Time for the "old" debate - why implement an electronic document management system (edms) what is wrong with paper after all??
#documentmanagement #ElectronicRecordsManagement #EDMS
So, is your organisation considering investing in an electronic document management system? If so what is driving this, any of the following?
-Demands for improved efficiency (how has the proposed solution be proved to be more efficient than the existing methodology and/or infrastructure ?)
-Belief that "it is the right thing to do"
-Imitating a competitor (would anyone ever admit this - but how many times has a Chief Exec suggested this?
Let's take these in turn and discuss the, high level, pros and cons. I am assuming here, that the organisation is run on a commercial basis and any projects must demonstrate absolute cost savings over a fixed period of time before being given the go-ahead.
Space, especially office floorspace is an expensive and valuable resource. Freeing up floorspace for re-use is a great way to build a positive cost benefit analysis. Remember to take into account the savings on not purchasing new filing cabinets if moving from one facility to a smaller facility.
Demands for improved efficiency
Improved efficiency is a key deliverable when implementing an edms. Take care to involve the business and IT to fully understand all the process points/steps in your existing set up. You should not simply replicate this process in an electronic fashion. Challenge all of the fixed points of the current processes and determine areas/tasks which can be removed/simplified. You will probably discover that many process points have been in place "forever" with no apparent value. Removing these gives you scope to make e process more efficient. This will, inevitably reduce costs. Automating steps in the process will also improve efficiency and reduce the requirement for manual intervention. You could also manage to improve controls by increasing automation. Ensure direct feeds (where possible) are taken from other systems to improve controls and provide regular validation.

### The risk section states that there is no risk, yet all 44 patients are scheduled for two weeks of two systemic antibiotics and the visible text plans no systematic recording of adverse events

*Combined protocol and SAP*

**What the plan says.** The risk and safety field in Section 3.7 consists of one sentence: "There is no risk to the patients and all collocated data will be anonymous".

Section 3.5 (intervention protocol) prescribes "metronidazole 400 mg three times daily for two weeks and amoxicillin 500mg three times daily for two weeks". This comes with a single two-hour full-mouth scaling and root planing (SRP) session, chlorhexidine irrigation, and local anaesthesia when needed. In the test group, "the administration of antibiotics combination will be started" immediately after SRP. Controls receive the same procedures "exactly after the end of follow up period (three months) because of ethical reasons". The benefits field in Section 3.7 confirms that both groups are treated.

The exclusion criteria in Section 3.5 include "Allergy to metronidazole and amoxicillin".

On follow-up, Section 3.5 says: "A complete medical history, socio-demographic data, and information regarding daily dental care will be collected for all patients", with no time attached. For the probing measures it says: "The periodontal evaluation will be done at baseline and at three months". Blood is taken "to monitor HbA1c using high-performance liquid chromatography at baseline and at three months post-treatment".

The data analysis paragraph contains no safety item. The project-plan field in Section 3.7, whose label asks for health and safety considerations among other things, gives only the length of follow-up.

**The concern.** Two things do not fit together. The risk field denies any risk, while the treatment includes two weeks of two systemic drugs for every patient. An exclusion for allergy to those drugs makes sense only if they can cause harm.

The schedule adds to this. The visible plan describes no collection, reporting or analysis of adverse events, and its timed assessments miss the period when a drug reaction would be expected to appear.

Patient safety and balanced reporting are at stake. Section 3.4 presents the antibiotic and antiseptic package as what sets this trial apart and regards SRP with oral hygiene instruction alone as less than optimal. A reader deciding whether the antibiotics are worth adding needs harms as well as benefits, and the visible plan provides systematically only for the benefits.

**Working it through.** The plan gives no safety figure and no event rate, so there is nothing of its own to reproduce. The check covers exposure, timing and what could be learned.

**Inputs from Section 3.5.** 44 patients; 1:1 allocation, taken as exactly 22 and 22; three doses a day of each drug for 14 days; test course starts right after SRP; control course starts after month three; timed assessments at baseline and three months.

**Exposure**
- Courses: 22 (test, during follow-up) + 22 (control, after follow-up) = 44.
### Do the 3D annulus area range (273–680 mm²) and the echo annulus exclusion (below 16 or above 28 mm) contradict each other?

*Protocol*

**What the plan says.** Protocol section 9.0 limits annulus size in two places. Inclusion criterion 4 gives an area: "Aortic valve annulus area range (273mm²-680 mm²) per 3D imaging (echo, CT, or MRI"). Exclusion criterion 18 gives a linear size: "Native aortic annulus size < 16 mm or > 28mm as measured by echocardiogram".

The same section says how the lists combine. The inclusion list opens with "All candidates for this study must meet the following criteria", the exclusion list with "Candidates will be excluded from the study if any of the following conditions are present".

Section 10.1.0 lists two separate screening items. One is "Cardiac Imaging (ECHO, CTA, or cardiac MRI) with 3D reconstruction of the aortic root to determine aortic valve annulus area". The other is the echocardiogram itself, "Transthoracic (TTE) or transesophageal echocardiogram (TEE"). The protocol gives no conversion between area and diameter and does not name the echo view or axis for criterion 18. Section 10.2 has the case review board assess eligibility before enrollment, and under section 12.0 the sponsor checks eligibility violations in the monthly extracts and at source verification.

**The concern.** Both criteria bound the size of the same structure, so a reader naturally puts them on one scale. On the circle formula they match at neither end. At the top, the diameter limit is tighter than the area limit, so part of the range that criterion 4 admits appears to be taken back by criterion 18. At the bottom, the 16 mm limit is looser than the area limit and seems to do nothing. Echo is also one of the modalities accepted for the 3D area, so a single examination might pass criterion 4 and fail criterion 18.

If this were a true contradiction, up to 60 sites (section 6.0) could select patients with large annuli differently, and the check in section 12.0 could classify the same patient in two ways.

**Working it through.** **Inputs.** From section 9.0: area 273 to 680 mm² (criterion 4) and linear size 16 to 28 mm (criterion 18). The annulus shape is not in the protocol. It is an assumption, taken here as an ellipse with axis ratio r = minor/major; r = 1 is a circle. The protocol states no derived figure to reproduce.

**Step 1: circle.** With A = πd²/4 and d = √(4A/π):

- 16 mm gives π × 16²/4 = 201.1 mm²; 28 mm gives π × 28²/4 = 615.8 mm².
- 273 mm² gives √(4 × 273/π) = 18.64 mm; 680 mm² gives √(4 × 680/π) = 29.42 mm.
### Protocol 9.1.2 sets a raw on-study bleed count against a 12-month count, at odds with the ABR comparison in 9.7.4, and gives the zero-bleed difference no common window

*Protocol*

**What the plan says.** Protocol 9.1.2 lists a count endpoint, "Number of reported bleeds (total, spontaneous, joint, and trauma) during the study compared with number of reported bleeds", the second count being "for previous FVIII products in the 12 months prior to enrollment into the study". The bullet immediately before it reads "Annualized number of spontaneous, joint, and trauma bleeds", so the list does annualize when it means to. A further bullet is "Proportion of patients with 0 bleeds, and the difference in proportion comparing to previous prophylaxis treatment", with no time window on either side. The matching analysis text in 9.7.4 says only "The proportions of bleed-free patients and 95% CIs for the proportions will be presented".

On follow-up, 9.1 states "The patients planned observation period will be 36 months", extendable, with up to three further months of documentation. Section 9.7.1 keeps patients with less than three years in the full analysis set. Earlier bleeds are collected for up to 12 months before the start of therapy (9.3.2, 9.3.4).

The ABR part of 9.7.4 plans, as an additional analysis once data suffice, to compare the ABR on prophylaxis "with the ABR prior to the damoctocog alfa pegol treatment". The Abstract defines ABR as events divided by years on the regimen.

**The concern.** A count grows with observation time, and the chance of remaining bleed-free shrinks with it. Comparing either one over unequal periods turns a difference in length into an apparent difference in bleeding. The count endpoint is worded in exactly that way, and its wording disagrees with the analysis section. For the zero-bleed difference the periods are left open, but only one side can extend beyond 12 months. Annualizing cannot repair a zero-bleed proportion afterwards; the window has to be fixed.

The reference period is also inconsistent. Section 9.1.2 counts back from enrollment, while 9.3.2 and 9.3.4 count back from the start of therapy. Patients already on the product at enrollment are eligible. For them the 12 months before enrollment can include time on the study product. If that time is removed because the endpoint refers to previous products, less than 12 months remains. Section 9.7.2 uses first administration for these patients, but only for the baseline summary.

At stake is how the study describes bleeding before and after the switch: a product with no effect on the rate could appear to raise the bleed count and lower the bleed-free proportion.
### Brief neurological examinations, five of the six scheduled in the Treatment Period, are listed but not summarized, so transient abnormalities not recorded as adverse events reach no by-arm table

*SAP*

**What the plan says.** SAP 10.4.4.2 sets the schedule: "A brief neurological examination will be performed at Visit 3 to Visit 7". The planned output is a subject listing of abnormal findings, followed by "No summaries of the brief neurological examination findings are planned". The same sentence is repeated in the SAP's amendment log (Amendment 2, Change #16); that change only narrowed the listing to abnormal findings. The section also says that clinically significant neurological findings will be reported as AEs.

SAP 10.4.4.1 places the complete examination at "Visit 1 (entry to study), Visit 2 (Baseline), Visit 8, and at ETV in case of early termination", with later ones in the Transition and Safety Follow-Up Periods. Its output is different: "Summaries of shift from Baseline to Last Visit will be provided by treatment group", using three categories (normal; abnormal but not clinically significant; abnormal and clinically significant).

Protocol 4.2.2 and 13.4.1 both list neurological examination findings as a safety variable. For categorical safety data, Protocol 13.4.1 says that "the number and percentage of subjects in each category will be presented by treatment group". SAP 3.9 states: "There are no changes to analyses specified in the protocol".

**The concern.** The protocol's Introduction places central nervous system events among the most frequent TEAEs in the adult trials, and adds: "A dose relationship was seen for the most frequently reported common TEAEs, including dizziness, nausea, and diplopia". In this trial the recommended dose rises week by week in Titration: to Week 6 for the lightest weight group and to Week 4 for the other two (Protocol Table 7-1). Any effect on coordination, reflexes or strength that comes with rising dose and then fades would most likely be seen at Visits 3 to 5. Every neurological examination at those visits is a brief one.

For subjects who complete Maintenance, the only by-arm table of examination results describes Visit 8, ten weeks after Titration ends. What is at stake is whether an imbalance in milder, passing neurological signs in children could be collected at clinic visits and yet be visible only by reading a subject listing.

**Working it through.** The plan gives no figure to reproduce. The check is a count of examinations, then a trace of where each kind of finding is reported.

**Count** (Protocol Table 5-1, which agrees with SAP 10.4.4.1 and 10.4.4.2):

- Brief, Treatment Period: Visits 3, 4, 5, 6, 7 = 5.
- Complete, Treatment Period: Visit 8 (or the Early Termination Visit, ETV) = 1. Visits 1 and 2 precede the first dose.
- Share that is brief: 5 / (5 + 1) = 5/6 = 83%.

Belief that "it is the right thing to do"
Question this to find out why the person making this assertion thinks it is true. Take care not to suggest to a vendor that you need an edms. Advise the vendor of your requirements and see what they suggest. Try this approach with a few vendors and compare their suggestions/costs.
Imitating a competitor
Sometimes this may appear to be a reasonable approach - especially if the competitor is well respected and, importantly, profitable! you need to understand exactly what your competitor has implemented, the reasons why, and the benefits such implementation has derived. It is highly unlikely that you both have similar processes and technical infrastructures - so also unlikely that the same solution will be appropriate. Careful analysis is required so obtain as much information as you are able, respecting their privacy! Why not indulge in some benchmarking within your industry? It may be that the process being automated does not involve a manufacturing/sales process. As a consequence peer firms may be prepared to work with you on an informal basis.
The above is just some thoughts to take into account. However, here are some golden rules:
1. Never tell a vendor what systems you need - tell them your issues and ask them to suggest a solution. They will have much more experience with a wider range of industry solutions than you.
2. Always involve the business users and technology
3. You must have a structured approach to Project Management with Senior Management sponsorship and a clear goal/s or endgame
4. Involve everyone and provide regular clear feedback/progress reports
5. Be prepared to deliver bad news if warranted whilst providing a clear plan of action to remediate
6. Do not underestimate the cost of retiring legacy systems. They will probably have been in use for many years and probably provide more functionality than anyone thought
What are your thoughts and/or experiences? Do you have any feedback which can help others...